The government yesterday unveiled its latest plan to crack down on illegal immigration, by making it significantly less attractive for people to remain in the UK, working illegally. To achieve this, it is proposing to introduce a new criminal offence – “illegal working” – together with plans to seize the wages of those working illegally.
This move represents a significant change in approach. Since the Immigration Asylum and Nationality Act 2006 came into force in 2008, the government’s focus has been on employers. It’s done this predominantly by using a civil penalty regime, allowing for the imposition of fines – now up to £20,000 per employee – on those employing illegal workers without undertaking the proper checks.
The logic of that approach was clear: rather than chasing around after individuals living under the radar, target businesses – which, by their very nature, are not going anywhere. By providing a significant financial disincentive towards the employment of such workers, illegal employment would be stopped at source, since employers would think twice before being tempted to take on illegal migrants. This was perceived to be a far more efficient approach than pursuing employers in expensive criminal proceedings for the offence of knowingly employing someone without permission to work.
Of course, while the civil penalty regime has meant that most bona fide employers now pay great attention to their obligations to check the status of their employees, there are many businesses, in certain lower wage sectors, for which it still makes some financial sense to take the risk of a penalty. It is those businesses who provide a source of work for those living in the UK irregularly.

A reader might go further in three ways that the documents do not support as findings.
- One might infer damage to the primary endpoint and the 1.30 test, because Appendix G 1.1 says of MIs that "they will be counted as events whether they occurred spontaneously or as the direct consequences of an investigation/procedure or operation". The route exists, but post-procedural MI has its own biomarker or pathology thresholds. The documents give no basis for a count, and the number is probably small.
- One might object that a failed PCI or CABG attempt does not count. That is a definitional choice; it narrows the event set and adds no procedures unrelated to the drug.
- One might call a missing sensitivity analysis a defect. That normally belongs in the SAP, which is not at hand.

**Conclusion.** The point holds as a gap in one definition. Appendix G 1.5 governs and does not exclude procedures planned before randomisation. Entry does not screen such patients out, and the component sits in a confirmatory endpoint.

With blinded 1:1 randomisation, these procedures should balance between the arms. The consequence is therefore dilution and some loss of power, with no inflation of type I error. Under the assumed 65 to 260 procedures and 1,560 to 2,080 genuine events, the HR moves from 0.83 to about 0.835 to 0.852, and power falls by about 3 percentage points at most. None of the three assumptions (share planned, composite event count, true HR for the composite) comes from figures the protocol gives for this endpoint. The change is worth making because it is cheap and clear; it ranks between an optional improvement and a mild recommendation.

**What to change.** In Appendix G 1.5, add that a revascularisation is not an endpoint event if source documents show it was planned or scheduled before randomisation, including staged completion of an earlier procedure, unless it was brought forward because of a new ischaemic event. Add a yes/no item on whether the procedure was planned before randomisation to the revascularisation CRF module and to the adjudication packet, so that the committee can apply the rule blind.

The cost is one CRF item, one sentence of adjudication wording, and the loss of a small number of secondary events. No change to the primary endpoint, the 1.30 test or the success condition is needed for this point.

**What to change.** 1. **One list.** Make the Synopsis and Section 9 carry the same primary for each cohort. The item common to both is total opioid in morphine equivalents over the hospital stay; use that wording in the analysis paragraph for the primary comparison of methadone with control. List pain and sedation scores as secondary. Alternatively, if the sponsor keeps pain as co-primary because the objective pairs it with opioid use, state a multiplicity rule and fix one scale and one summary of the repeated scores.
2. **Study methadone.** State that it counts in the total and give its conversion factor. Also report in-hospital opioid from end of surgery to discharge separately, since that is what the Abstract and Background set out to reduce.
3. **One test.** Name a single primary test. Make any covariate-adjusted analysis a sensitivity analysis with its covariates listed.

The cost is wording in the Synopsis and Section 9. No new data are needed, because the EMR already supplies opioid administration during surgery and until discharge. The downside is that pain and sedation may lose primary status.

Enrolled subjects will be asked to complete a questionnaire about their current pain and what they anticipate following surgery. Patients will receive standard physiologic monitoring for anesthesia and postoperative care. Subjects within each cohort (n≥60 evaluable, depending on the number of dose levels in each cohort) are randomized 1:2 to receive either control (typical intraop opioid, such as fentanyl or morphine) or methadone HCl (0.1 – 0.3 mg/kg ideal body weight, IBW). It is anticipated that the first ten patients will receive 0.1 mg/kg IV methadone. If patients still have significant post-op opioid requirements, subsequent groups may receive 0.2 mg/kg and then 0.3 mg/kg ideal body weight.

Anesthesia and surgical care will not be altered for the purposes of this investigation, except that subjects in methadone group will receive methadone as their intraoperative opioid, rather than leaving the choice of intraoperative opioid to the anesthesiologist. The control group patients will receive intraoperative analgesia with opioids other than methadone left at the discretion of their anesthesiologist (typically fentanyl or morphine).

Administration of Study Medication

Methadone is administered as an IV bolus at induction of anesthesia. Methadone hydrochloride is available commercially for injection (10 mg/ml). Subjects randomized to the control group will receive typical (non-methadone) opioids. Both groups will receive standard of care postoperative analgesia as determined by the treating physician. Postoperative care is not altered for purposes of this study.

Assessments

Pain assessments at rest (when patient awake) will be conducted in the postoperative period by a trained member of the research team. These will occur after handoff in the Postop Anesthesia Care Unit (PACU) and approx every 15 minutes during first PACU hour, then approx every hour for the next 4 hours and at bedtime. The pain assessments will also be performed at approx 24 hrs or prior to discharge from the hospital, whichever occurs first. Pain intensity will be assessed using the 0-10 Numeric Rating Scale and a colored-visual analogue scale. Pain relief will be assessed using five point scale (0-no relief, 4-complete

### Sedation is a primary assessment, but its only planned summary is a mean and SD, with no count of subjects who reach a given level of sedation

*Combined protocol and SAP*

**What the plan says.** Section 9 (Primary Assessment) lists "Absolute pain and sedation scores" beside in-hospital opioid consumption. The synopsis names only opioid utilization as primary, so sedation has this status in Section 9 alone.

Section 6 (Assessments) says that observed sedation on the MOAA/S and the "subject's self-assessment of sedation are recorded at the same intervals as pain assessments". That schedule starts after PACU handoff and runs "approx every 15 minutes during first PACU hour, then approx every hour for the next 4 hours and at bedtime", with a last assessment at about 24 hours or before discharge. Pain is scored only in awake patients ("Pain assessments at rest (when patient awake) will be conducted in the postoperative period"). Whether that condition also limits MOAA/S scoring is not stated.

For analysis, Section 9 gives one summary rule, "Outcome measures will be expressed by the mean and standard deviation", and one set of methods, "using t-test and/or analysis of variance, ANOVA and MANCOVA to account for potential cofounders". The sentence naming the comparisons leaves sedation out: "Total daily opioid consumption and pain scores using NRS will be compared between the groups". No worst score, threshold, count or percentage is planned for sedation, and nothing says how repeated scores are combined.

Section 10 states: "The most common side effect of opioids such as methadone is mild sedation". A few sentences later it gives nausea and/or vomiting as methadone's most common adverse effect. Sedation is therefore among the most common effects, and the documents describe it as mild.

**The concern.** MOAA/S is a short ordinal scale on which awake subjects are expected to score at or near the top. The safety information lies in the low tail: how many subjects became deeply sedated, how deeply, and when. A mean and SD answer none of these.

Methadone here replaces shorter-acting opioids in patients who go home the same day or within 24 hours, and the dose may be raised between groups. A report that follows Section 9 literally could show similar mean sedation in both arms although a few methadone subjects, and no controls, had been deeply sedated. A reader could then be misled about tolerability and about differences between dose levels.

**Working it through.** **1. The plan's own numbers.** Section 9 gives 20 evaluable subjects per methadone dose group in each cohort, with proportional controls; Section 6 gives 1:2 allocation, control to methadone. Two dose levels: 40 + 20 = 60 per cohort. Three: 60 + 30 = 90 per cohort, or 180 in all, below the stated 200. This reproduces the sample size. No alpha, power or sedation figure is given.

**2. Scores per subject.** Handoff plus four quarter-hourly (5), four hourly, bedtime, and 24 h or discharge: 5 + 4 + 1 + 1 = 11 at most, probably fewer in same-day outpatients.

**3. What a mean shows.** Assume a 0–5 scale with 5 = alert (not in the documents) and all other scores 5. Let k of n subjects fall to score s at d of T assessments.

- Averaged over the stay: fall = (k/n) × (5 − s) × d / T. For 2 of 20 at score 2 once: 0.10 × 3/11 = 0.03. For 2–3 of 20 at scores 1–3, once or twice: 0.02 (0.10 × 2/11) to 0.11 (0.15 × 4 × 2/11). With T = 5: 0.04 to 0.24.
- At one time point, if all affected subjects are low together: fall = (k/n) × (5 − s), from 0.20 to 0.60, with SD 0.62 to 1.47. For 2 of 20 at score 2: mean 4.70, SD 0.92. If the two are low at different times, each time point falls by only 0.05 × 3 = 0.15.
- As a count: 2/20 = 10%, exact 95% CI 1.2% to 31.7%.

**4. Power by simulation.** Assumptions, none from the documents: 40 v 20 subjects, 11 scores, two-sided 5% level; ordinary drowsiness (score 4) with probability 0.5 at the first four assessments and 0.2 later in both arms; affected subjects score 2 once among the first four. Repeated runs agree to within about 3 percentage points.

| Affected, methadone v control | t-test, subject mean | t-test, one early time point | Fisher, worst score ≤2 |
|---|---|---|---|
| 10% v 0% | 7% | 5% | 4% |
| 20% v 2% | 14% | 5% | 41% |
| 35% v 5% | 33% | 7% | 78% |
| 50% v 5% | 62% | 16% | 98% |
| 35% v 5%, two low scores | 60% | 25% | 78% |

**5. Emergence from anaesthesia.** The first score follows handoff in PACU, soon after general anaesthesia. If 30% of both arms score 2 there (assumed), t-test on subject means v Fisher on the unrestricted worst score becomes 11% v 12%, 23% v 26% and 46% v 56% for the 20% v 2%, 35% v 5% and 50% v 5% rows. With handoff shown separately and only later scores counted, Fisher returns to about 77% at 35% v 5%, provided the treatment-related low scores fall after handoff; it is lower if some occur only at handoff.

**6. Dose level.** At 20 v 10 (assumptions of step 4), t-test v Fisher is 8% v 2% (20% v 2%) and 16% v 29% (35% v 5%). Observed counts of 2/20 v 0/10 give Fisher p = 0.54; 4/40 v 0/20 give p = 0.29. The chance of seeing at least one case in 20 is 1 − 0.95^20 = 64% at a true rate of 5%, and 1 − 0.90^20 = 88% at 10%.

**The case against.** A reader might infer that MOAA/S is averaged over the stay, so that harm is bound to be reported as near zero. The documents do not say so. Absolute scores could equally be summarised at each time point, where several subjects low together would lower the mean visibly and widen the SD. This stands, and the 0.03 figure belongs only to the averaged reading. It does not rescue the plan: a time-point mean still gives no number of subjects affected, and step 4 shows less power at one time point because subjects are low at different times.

Arguably, there is a justification for imposing the express offence of illegal working on migrants. After all, employers have faced criminal sanctions since as far back as the Asylum and Immigration Act 1996.
Equally, while the idea of seizing wages is, to a liberal mindset, instinctively objectionable, there do not, at first blush, appear to be any obvious legal objections to such a course. It has long been the case that an individual, intentionally working under an illegal contract, cannot rely on that contract in a claim for unpaid wages. Moreover, the Proceeds of Crime Act 2002 allows for confiscation of money earned through criminal conduct.
But while there are no principled objections, this does seem to be yet another policy which triumphs form over substance. First, on a purely practical level, one has to question how such measures could possibly work. The typical recipient of such wages will be receiving cash in hand, and will not have a bank account. Short of finding a stash of cash under the proverbial mattress, it is hard to see what there would be available for the police or enforcement officers to seize. Second, for people prepared to live without status and all of the privations that entails, it is highly unlikely that the possible loss of what small sum of cash may be available would act as a disincentive to working illegally in the first place.